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"The Other Side" - Effective Knowledge Management Through the Eyes of the Knowledge Recipient

1 June 2011
Hagay Kalev
A close-up of hands framing a field

Here we go

We got a GO from management and set up a central body to manage knowledge in the organization (someone said, information manager?). We chose the most suitable people for the role (subject matter experts? information professionals?), enriched and trained them in professional courses, met with the best consultants and experts in the field, purchased tools and professional guidance, divided areas of responsibility, and... oops, before we felt it, the "knowledge management train" was racing forward at high speed, streaming knowledge from place to place, absorbing information from one place (marketing, sales, finance) processing it in a way that's "slightly" more user-friendly and creating a knowledge item, with added colors, images, icons, and streaming it further to places where it is needed (employees, customer service), on an organizational portal, SharePoint - every organization has its platform. Sound familiar? Let’s continue...

Let's describe a familiar process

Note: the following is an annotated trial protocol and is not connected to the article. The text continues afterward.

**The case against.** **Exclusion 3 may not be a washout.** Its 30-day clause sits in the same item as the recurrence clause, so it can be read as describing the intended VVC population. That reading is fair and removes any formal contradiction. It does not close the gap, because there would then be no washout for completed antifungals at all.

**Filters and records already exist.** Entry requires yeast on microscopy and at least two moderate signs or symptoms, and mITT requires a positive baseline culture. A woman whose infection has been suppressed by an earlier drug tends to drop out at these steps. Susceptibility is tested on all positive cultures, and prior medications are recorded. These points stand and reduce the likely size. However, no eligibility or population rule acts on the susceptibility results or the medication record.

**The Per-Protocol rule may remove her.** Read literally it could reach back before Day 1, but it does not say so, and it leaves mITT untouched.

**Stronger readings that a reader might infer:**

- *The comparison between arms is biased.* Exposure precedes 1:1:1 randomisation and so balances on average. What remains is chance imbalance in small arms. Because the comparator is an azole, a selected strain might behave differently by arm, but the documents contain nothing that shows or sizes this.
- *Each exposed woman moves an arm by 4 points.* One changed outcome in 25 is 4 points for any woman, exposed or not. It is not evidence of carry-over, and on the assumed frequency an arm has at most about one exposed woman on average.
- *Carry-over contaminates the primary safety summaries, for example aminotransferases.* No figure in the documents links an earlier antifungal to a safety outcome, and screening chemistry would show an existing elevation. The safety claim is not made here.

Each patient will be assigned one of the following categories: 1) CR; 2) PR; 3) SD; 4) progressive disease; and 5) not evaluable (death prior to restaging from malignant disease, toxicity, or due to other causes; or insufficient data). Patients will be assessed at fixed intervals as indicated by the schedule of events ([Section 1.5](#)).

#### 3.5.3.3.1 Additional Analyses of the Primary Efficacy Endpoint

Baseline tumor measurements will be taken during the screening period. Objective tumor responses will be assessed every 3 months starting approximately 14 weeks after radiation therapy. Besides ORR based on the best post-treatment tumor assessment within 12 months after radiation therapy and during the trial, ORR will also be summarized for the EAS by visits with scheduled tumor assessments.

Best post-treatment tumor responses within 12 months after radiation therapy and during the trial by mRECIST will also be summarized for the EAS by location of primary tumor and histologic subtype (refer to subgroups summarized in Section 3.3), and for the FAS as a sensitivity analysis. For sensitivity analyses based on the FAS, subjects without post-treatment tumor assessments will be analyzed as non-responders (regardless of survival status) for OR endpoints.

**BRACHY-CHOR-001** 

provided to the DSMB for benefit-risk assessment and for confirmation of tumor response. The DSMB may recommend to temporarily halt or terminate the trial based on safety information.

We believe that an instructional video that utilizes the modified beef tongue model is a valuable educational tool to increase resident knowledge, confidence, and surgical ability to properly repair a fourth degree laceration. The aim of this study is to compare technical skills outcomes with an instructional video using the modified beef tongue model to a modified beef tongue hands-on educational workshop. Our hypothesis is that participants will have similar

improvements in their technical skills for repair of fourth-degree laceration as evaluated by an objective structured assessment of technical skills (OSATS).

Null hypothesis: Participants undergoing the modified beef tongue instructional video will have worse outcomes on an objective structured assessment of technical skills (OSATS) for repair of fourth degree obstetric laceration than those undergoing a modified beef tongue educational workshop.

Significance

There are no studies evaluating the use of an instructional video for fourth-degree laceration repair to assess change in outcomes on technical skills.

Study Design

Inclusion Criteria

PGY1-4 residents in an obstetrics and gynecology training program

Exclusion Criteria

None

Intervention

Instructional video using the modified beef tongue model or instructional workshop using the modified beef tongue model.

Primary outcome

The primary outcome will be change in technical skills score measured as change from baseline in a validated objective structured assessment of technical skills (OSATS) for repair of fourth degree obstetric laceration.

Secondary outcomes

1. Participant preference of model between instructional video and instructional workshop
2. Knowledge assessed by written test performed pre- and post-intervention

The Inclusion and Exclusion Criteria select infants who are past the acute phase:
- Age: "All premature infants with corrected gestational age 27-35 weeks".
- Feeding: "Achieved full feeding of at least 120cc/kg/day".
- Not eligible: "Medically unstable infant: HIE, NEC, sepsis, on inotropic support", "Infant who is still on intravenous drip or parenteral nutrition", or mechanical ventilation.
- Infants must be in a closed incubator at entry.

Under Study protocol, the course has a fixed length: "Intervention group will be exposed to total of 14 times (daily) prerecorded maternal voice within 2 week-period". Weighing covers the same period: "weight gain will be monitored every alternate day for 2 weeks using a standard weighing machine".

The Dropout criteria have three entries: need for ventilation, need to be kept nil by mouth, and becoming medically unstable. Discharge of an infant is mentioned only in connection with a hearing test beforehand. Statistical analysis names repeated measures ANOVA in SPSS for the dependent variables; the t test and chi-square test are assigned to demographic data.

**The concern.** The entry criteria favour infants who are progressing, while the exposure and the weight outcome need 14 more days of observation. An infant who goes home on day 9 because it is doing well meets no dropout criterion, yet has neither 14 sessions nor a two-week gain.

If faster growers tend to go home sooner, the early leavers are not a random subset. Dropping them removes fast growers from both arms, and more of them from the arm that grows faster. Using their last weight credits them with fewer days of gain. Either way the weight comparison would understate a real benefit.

The marketing department sends orders/instructions for new operations and programs > The knowledge manager receives the information and "processes" the data > Sends back to marketing comments and questions identified as potentially problematic for the "front line" > After a few days, professional answers and clarifications are received > The knowledge manager performs further "processing" and filtering of the information and uploads all the information to the organizational portal. If so, all is well and good: The information from marketing passes through the knowledge manager and arrives as a "finished product" directly to the representatives who use it smartly and effectively. Everyone is satisfied; the well-oiled "knowledge management machine" works tirelessly like a "Swiss watch," streaming knowledge from place to place, and everyone enjoys it...Really?

Let's stop for a moment and think